Clearing the Sill of the World

Creating art is the process of surprising yourself. And when that happens, when your creation surprises you by what it becomes––by what it was able to become because you stopped trying to control it––there are few things more exhilarating. The same is true of children––of themselves and their creations. I was not prepared for the profundity of my children becoming artists.

The Writer Justin Harris
The Writer, by Justin Harris

The Writer

.

In her room at the prow of the house

Where light breaks, and the windows are tossed with linden,

My daughter is writing a story.

.

I pause in the stairwell, hearing

From her shut door a commotion of typewriter-keys

Like a chain hauled over a gunwale.

.

Young as she is, the stuff

Of her life is a great cargo, and some of it heavy:

I wish her a lucky passage.

.

But now it is she who pauses,

As if to reject my thought and its easy figure.

A stillness greatens, in which

.

The whole house seems to be thinking,

And then she is at it again with a bunched clamor

Of strokes, and again is silent.

.

I remember the dazed starling

Which was trapped in that very room, two years ago;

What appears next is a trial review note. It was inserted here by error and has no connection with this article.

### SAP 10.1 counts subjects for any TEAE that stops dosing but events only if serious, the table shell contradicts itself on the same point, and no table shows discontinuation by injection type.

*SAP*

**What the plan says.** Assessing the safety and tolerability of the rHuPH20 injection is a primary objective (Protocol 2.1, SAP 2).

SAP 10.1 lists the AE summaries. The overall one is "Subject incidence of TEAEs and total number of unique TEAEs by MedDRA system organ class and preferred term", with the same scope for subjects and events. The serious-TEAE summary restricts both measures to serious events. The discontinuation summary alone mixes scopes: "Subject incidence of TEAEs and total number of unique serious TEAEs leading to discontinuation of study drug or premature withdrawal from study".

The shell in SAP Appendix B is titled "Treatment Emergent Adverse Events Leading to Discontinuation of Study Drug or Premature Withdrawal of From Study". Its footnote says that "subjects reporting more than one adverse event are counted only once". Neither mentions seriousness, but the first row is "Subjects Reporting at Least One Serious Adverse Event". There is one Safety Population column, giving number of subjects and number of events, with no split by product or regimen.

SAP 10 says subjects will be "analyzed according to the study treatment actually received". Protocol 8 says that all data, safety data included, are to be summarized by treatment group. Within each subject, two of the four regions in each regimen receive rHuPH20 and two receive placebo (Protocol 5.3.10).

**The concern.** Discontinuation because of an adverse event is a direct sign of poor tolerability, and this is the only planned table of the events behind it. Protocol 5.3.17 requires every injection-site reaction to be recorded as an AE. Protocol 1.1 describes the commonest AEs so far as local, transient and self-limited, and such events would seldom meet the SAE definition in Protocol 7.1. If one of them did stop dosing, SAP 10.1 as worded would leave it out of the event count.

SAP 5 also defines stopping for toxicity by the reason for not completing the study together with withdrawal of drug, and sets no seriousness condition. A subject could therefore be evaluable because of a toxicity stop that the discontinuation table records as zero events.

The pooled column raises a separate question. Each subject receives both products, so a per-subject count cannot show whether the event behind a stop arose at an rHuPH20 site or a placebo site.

How we stole in, lifted a sash

.

And retreated, not to affright it;

And how for a helpless hour, through the crack of the door,

We watched the sleek, wild, dark

.

And iridescent creature

Batter against the brilliance, drop like a glove

To the hard floor, or the desk-top,

.

And wait then, humped and bloody,

For the wits to try it again; and how our spirits

Rose when, suddenly sure,

.

It lifted off from a chair-back,

Beating a smooth course for the right window

And clearing the sill of the world.

.

It is always a matter, my darling,

Of life or death, as I had forgotten. I wish

What I wished you before, but harder.

.

––Richard Wilbur

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Night After Night, My Love, I Put To Sea

I recently read Richard Wilbur’s latest collection. Anterooms. He is truly one of the great American poets.

The House

Sometimes, on waking, she would close her eyes
For a last look at that white house she knew
In sleep alone, and held no title to,
And had not entered yet, for all her sighs.

What did she tell me of that house of hers?
White gatepost; terrace; fanlight of the door;
A widow’s walk above the bouldered shore;
Salt winds that ruffle the surrounding firs.

Is she now there, wherever there may be?
Only a foolish man would hope to find
That haven fashioned by her dreaming mind.
Night after night, my love, I put to sea.

––Richard Wilbur